The sale of homes without listing them on the MLS frustrates would-be buyers who are waiting for just such a home. Those frustrated buyers might have paid more than the actual buyer, in which case it’s fair to say that both buyers and sellers have been harmed.

This is an update of a column with the same headline published exactly a year ago. On March 22, 2018, I wrote that in January and February of that year 4.4% of the sold listings were only entered on the MLS after closing. It’s even worse this January and February, when the percentage of Denver sales showing zero days on market rose to 6.3%. Another 2% sold in one day, which is still not enough time to expose a listing to all potential buyers.

I have determined that with proper exposure, 4 days is the “sweet spot” for listing a home and getting the highest possible price for it. That is office policy at Golden Real Estate, violated only when the seller insists on selling sooner for one reason or another, such as to a friend.

Analyzing the 101 Denver sales in January and February, the median sale was for full price, which makes sense. However, half the 86 Denver homes which sold after 4 days on the market garnered from 1% to as much as 10% above their listing price. That can amount to a lot of money “left on the table” by sellers who chose (or were convinced by their agent) to sell without exposing the home to more buyers via the MLS..  

It’s reasonable to ask how listing agents may have profited (at their seller’s expense) from keeping listings off the MLS. An analysis of the Denver listings that were entered as sold with zero days on market this January and February reveals that 20.8% of them were double-ended, meaning that the listing agent kept the entire commission instead of sharing it with a buyer’s agent. Not one of the homes that sold after 4 days on the MLS was double-ended. It seems obvious to me that many listing agents are convincing their clients to sell without putting their home on the MLS so they can increase the chance of doubling their commission. Putting their self-interest ahead of their clients’ is a serious violation of both ethics and law.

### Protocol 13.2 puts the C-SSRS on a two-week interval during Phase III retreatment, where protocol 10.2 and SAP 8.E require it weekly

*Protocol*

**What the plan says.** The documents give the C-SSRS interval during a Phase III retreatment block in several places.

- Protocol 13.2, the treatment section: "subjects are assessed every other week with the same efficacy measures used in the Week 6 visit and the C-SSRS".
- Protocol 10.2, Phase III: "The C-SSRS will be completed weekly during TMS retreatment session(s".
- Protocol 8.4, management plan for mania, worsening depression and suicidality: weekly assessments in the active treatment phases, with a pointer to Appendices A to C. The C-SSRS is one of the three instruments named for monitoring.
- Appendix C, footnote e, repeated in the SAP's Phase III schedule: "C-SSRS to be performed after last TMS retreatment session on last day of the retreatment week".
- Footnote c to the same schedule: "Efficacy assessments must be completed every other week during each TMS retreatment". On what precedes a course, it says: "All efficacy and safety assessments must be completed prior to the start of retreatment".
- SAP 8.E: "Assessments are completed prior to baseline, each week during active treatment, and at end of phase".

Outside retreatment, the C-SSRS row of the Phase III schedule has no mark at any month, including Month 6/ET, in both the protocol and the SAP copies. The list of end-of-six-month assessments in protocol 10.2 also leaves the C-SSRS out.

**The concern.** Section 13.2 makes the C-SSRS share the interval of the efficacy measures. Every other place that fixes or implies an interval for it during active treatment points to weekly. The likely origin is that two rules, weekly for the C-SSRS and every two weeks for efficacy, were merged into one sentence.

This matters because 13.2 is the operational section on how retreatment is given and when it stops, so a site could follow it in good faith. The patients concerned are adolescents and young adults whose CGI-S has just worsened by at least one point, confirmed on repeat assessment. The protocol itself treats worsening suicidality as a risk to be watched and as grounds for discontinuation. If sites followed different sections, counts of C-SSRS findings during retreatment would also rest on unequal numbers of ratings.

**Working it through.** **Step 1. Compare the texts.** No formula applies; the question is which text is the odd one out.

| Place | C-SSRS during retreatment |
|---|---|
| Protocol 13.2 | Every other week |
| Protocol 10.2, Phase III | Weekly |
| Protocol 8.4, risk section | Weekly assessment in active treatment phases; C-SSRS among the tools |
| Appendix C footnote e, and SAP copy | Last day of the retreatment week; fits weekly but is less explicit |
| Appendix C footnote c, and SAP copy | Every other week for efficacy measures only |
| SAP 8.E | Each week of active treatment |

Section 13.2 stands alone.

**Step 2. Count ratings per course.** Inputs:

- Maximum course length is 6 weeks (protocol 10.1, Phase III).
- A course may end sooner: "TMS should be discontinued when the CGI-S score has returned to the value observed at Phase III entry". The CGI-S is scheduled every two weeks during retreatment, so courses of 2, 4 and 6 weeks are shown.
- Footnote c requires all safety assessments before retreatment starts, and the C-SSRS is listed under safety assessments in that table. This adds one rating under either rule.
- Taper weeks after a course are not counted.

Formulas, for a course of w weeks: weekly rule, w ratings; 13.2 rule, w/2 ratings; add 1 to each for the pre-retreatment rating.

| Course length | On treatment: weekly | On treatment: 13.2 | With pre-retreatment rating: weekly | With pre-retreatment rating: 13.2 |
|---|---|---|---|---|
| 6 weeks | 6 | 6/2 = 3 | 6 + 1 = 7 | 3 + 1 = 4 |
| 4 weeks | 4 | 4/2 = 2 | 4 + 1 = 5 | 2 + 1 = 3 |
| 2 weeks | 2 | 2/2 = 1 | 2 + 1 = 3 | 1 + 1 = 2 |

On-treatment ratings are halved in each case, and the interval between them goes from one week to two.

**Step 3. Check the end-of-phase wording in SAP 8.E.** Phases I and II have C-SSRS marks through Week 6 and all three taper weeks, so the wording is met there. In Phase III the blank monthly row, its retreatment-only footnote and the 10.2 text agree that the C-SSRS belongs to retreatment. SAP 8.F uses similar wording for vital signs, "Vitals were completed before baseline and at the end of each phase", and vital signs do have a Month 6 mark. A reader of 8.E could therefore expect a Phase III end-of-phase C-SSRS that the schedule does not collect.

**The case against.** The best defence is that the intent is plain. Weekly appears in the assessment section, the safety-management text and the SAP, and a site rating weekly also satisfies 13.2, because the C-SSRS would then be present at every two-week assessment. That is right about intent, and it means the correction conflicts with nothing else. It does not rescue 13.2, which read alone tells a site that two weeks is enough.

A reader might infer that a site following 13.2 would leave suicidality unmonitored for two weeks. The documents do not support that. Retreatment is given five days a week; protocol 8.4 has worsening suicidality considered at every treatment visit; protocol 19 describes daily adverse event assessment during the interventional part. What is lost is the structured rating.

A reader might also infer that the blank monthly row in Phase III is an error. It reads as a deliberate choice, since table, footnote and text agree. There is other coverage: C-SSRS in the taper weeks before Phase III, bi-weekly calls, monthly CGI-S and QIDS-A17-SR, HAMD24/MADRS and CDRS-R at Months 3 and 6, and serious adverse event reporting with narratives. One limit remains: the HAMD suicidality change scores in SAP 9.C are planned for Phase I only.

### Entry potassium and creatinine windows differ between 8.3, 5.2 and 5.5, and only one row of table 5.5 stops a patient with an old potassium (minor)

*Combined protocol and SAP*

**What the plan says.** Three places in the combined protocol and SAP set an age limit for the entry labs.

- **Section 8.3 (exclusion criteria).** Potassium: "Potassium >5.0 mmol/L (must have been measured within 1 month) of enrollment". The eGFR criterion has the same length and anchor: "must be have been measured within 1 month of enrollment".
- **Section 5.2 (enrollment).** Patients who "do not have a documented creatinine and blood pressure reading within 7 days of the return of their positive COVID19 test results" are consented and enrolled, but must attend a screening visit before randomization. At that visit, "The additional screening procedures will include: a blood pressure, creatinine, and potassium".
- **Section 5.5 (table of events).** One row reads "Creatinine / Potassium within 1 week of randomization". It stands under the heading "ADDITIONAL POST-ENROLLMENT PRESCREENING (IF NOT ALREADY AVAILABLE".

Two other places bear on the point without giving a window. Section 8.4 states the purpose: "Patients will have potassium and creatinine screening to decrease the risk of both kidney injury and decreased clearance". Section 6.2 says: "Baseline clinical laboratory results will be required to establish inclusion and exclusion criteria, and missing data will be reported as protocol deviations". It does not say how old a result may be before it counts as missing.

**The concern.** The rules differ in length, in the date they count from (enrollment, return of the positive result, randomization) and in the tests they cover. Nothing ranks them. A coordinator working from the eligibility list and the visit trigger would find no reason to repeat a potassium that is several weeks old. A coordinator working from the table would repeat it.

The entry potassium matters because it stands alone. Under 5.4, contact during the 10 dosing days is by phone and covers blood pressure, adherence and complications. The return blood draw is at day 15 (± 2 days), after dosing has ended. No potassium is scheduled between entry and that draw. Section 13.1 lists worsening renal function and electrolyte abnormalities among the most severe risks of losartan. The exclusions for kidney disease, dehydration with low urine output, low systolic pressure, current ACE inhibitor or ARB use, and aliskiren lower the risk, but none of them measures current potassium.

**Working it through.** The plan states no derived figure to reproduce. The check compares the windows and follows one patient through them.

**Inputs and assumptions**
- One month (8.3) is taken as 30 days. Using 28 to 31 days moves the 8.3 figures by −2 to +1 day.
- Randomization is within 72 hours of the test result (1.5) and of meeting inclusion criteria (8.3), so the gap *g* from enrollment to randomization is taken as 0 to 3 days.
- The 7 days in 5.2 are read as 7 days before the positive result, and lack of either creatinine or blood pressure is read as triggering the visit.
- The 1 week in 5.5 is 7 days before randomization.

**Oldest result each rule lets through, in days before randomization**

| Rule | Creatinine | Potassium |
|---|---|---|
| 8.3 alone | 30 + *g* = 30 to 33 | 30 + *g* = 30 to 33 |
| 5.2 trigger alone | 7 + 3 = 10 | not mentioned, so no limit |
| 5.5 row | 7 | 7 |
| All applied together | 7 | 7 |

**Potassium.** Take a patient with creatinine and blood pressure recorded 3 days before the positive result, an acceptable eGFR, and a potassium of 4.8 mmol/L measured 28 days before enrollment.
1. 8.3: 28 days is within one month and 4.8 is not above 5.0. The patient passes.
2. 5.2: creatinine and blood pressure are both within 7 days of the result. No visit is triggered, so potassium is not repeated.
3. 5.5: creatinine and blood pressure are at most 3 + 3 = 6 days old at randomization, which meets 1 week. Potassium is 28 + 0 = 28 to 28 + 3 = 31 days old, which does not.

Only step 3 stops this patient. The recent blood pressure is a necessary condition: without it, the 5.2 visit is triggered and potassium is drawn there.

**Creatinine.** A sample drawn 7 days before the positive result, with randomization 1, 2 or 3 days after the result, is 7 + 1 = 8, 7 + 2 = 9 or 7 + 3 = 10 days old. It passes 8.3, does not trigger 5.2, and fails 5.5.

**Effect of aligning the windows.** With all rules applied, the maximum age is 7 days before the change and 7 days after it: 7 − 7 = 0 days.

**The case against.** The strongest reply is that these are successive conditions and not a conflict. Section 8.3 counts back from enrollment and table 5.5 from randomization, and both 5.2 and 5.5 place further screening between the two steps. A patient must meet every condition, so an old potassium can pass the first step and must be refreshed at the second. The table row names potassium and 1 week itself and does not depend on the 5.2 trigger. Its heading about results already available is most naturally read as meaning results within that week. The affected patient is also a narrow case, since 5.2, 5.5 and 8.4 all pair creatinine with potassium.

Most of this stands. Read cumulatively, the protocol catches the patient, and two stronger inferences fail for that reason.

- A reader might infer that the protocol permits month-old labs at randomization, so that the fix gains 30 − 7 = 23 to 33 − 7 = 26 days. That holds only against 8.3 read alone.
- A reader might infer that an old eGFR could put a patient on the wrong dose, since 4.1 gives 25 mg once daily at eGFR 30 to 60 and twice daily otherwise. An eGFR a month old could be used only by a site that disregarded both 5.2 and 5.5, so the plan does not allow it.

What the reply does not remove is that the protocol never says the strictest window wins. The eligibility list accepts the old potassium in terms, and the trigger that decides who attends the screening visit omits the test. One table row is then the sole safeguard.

This is not to say that zero days on the market is never in the best interests of the seller. For example, the seller and buyer might know one another, or otherwise found each other, and simply asked an agent to handle the transaction without seeking other buyers.  Or perhaps it was a for-sale-by-owner property where an agent brought the buyer and entered the sale on the MLS after closing as a courtesy to other agents and to appraisers. Or a seller might ask to keep the home off the MLS because he/she does not like the idea of opening their home to lots of strangers.

One would hope, however (and sellers should expect), that when a broker double-ends a transaction, he or she would at least give the seller a break on the commission, rather than keeping the portion (typically 2.8%) that would have been paid to a buyer’s agent. This practice is referred to as a “variable commission” and is office policy at Golden Real Estate. Unfortunately, however, only two of the 21 listings that was double-ended and sold without being put on the MLS offered their sellers this discount. The other 19 enjoyed the windfall of keeping the full commission to themselves, without sharing that windfall with their sellers.

Some agents put listings on Zillow as “coming soon” while holding them off the MLS as a technique for attracting a buyer before other agents know about the listing. The Real Estate Commission addressed this practice in a 2014 position statement, stating that “if the property is being marketed as ‘coming soon’ in an effort for the listing broker to acquire a buyer and ‘double end’ the transaction, this would be a violation of the license law because the broker is not exercising reasonable skill and care.”  Further, the commission stated, “a broker who places the importance of his commission above his duties, responsibilities or obligations to the consumer who has engaged him is practicing business in a manner that endangers the interest of the public.” 

Sadly, that is still happening.